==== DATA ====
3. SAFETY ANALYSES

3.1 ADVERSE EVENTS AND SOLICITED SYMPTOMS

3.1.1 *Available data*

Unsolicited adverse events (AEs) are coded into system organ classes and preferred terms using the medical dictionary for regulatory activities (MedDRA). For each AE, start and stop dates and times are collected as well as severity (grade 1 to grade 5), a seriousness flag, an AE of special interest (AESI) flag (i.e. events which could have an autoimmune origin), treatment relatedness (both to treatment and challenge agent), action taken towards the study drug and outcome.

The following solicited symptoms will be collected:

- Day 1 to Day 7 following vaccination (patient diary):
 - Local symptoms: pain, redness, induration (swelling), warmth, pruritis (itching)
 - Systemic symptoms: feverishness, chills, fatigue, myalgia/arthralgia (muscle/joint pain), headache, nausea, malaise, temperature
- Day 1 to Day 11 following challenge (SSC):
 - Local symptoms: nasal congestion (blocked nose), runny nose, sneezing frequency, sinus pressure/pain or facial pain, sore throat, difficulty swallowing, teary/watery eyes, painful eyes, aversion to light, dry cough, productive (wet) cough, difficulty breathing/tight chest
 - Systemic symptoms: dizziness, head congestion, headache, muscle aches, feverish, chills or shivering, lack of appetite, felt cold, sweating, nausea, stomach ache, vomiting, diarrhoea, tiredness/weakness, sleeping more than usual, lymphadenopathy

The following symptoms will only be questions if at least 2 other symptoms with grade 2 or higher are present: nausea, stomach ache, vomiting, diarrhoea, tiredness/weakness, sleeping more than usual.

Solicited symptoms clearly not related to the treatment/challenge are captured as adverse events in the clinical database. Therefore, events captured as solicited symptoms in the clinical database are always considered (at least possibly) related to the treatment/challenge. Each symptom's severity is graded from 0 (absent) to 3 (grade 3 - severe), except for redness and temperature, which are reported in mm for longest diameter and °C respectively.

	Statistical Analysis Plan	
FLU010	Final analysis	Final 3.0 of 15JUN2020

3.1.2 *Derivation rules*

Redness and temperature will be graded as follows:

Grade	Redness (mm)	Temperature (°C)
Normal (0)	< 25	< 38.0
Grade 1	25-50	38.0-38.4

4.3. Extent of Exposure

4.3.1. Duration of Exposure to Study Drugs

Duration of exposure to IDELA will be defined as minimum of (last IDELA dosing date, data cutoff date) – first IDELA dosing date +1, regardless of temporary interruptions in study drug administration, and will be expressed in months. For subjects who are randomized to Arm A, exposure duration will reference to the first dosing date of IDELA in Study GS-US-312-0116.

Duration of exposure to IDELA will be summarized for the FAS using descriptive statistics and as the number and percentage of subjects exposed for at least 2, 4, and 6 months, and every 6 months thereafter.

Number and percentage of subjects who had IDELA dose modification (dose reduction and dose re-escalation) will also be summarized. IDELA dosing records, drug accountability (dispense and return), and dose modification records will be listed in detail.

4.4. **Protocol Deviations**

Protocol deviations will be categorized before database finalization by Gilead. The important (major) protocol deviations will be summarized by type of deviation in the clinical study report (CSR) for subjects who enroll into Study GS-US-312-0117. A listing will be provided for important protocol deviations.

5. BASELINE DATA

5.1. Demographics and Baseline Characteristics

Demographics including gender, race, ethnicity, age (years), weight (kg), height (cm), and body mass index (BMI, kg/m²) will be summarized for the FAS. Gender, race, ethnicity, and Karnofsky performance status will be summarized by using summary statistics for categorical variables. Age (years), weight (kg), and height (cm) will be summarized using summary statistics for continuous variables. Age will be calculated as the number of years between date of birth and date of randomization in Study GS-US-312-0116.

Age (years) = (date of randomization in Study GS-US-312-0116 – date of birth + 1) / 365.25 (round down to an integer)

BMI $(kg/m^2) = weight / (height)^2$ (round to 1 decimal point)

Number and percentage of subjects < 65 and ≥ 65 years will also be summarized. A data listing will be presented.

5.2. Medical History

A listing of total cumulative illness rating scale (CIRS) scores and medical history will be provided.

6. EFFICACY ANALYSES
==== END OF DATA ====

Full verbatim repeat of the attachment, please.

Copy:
3. SAFETY ANALYSES

3.1 ADVERSE EVENTS AND SOLICITED SYMPTOMS

3.1.1 *Available data*

Unsolicited adverse events (AEs) are coded into system organ classes and preferred terms using the medical dictionary for regulatory activities (MedDRA). For each AE, start and stop dates and times are collected as well as severity (grade 1 to grade 5), a seriousness flag, an AE of special interest (AESI) flag (i.e. events which could have an autoimmune origin), treatment relatedness (both to treatment and challenge agent), action taken towards the study drug and outcome.

The following solicited symptoms will be collected:

- Day 1 to Day 7 following vaccination (patient diary):
 - Local symptoms: pain, redness, induration (swelling), warmth, pruritis (itching)
 - Systemic symptoms: feverishness, chills, fatigue, myalgia/arthralgia (muscle/joint pain), headache, nausea, malaise, temperature
- Day 1 to Day 11 following challenge (SSC):
 - Local symptoms: nasal congestion (blocked nose), runny nose, sneezing frequency, sinus pressure/pain or facial pain, sore throat, difficulty swallowing, teary/watery eyes, painful eyes, aversion to light, dry cough, productive (wet) cough, difficulty breathing/tight chest
 - Systemic symptoms: dizziness, head congestion, headache, muscle aches, feverish, chills or shivering, lack of appetite, felt cold, sweating, nausea, stomach ache, vomiting, diarrhoea, tiredness/weakness, sleeping more than usual, lymphadenopathy

The following symptoms will only be questions if at least 2 other symptoms with grade 2 or higher are present: nausea, stomach ache, vomiting, diarrhoea, tiredness/weakness, sleeping more than usual.

Solicited symptoms clearly not related to the treatment/challenge are captured as adverse events in the clinical database. Therefore, events captured as solicited symptoms in the clinical database are always considered (at least possibly) related to the treatment/challenge. Each symptom's severity is graded from 0 (absent) to 3 (grade 3 - severe), except for redness and temperature, which are reported in mm for longest diameter and °C respectively.

	Statistical Analysis Plan	
FLU010	Final analysis	Final 3.0 of 15JUN2020

3.1.2 *Derivation rules*

Redness and temperature will be graded as follows:

Grade	Redness (mm)	Temperature (°C)
Normal (0)	< 25	< 38.0
Grade 1	25-50	38.0-38.4

4.3. Extent of Exposure

4.3.1. Duration of Exposure to Study Drugs

Duration of exposure to IDELA will be defined as minimum of (last IDELA dosing date, data cutoff date) – first IDELA dosing date +1, regardless of temporary interruptions in study drug administration, and will be expressed in months. For subjects who are randomized to Arm A, exposure duration will reference to the first dosing date of IDELA in Study GS-US-312-0116.

Duration of exposure to IDELA will be summarized for the FAS using descriptive statistics and as the number and percentage of subjects exposed for at least 2, 4, and 6 months, and every 6 months thereafter.

Number and percentage of subjects who had IDELA dose modification (dose reduction and dose re-escalation) will also be summarized. IDELA dosing records, drug accountability (dispense and return), and dose modification records will be listed in detail.

4.4. **Protocol Deviations**

Protocol deviations will be categorized before database finalization by Gilead. The important (major) protocol deviations will be summarized by type of deviation in the clinical study report (CSR) for subjects who enroll into Study GS-US-312-0117. A listing will be provided for important protocol deviations.

5. BASELINE DATA

5.1. Demographics and Baseline Characteristics

Demographics including gender, race, ethnicity, age (years), weight (kg), height (cm), and body mass index (BMI, kg/m²) will be summarized for the FAS. Gender, race, ethnicity, and Karnofsky performance status will be summarized by using summary statistics for categorical variables. Age (years), weight (kg), and height (cm) will be summarized using summary statistics for continuous variables. Age will be calculated as the number of years between date of birth and date of randomization in Study GS-US-312-0116.

Age (years) = (date of randomization in Study GS-US-312-0116 – date of birth + 1) / 365.25 (round down to an integer)

BMI $(kg/m^2) = weight / (height)^2$ (round to 1 decimal point)

Number and percentage of subjects < 65 and ≥ 65 years will also be summarized. A data listing will be presented.

5.2. Medical History

A listing of total cumulative illness rating scale (CIRS) scores and medical history will be provided.

6. EFFICACY ANALYSES